Hedge fund industry alive & kicking

Another year and, I’m pleased to say, another fantastic Global Hedgeweek Awards event. There was a lot to be cheerful about for this year’s winners, who once again demonstrated that creativity and innovation, not to mention a commitment to excellence, are alive and kicking in the hedge fund industry.

More than that, the sense of optimism emanated from what was, finally, a good year for performance. The industry returned a healthy 11.41 per cent and attracted net new inflows of USD49.5 billion to take total industry AUM to USD3.55 trillion.

Multi-strategy funds proved to be the most popular, according to Preqin’s 2018 Global Hedge Fund Report, attracting net inflows of USD24.2 billion. Although this 14 per cent increase took total AuM in this strategy sector to USD485 billion, Macro strategies remain the most dominant sector, with AuM rising 8 per cent to USD1.054 trillion. They recorded a net increase of USD17.2 billion, ranking them third for the year behind Macro and CTAs, which saw a net increase of USD22.6 billion.

With increased market volatility expected for 2018 and already signs of geopolitical risks such as a US-Sino trade war potentially impacting risky assets, there should be plenty of opportunities for active managers to prove their worth. Indeed, the more central banks scale back their level of interference, which has done nothing other than keep developed market economies on life support, the more markets will normalise and return to fundamentals.

Some investors such as Optima Fund Management, a leading New York-based FoHF, expect, at the country level, to see more differentiated performance as policy leaders cope with a gradually tighter supply of international dollars. From a bottom up perspective, investors like Optima are already seeing continued improvement in individual stock performance with falling cross-correlation and rising dispersion when looking at the constituents of the S&P 500 Index.

Optima says that it sees powerful changes influencing how risk is being perceived and how company benchmarking is evolving. This evolution is a welcomed change from the dynamics of the past nine years where every stock was a winner just for showing up.

In contrast, the benefits that spawn from changing policy mandates and differentiated growth patterns will likely be more unevenly distributed going forward. Optima expects this to more fully reward those managers who make skilled active long/short bets with judicious use of leverage and concentration.

On balance, Optima sees the risks as skewed in favour of a higher visibility, mid-to-late cycle global economy that may incur bouts of higher volatility, but generally favours the active manager.

Prime brokers will understandably welcome any developments that encourage more trading activity. Firms like Cowen, whose prime brokerage business is an integral part of its institutional offering, are singularly focused on ensuring they can help their active manager clients outperform to the best of their abilities and view themselves as an integral part of their alpha generating capabilities.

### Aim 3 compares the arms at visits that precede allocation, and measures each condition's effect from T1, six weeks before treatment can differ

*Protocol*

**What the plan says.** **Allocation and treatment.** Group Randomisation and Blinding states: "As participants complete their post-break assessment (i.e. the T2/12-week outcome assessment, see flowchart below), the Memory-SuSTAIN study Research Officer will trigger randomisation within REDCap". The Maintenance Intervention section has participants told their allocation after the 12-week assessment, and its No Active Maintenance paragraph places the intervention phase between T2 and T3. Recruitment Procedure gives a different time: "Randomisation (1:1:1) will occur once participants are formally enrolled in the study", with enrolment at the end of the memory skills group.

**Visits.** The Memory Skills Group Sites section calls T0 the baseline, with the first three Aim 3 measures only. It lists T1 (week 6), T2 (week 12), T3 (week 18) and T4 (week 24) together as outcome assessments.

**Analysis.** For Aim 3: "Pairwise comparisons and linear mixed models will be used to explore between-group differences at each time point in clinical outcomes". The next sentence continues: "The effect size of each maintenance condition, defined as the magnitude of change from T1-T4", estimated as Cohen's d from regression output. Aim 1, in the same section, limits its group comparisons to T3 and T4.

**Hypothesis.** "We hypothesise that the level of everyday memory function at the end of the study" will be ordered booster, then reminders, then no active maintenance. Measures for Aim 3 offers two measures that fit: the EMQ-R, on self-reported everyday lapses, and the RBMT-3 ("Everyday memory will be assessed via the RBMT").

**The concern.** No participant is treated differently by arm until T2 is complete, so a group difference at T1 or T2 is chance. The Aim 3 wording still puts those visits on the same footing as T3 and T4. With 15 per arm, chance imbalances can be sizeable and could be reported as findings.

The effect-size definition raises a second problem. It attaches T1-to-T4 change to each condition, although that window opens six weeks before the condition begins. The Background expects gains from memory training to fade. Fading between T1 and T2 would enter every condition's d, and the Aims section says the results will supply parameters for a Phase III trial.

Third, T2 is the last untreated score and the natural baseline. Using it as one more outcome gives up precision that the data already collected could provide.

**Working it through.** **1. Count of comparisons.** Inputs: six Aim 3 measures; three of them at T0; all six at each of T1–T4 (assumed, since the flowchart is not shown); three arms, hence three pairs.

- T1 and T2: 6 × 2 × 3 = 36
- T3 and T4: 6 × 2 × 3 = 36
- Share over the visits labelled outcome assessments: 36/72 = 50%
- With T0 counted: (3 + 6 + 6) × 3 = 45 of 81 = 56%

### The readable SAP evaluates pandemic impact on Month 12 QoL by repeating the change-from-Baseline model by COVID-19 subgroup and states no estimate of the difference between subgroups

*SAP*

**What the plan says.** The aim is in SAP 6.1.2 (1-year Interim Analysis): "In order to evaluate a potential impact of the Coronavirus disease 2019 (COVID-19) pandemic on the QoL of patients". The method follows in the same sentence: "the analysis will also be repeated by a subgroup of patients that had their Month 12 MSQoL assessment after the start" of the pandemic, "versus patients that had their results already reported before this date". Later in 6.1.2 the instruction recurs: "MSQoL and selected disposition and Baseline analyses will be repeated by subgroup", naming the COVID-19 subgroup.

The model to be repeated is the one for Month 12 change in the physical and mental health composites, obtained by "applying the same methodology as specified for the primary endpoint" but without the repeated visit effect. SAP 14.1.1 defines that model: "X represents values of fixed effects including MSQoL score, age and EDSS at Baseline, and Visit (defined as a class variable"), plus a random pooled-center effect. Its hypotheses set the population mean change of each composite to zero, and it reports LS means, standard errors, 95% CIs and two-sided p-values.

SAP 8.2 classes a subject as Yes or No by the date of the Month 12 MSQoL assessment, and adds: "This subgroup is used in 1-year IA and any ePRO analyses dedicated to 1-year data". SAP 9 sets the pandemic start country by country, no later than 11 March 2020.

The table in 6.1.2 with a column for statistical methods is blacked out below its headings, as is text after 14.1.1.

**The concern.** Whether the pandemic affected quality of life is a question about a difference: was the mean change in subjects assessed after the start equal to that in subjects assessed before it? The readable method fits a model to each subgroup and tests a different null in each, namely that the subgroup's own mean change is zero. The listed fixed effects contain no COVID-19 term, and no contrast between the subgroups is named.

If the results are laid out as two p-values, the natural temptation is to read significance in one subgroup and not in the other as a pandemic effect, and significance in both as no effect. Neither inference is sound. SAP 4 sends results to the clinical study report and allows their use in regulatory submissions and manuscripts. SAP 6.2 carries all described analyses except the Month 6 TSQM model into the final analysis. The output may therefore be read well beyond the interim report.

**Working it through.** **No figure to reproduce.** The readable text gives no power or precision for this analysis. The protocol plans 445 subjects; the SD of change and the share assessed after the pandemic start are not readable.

Among all prime brokers the collective belief is that sophisticated investors are always willing to pay for alpha. That said, the more experienced investors get at investing in hedge funds, the more discerning they become. By partnering with best-in-breed service providers such as Cowen, whose equities research team alone marks it out from much of the competition, hedge fund managers take confidence they can be supported in seeking out new sources of alpha.

Indeed, the role of manager and service provider (or partner) has become more integral than ever before, especially with respect to research capabilities. Under MiFID II, European managers will only be willing to pay for the highest quality research that they believe can justify the costs. In many ways this is game changer. Prime brokers will be under the spotlight more than ever on the issue of research. Quite simply, there will be winners and losers over the coming few years.

But that is not something to fear. As this industry has demonstrated time and again, necessity is the mother of invention. Service providers and managers will find new ways to work and collaborate to achieve the most optimal outcomes.

Firms like Invast Global, a prime-of-prime, have grown their multi-asset Prime Services offering very successfully over the past few years and has plans to expand, opportunistically, into other business lines throughout 2018.

The intention is to incubate a number of businesses as opportunities present themselves. This might include opportunities brought to Invast Global by Investment Bank executives who are looking to move their business to a more accommodative, flexible platform; or opportunities that its existing staff recognise themselves.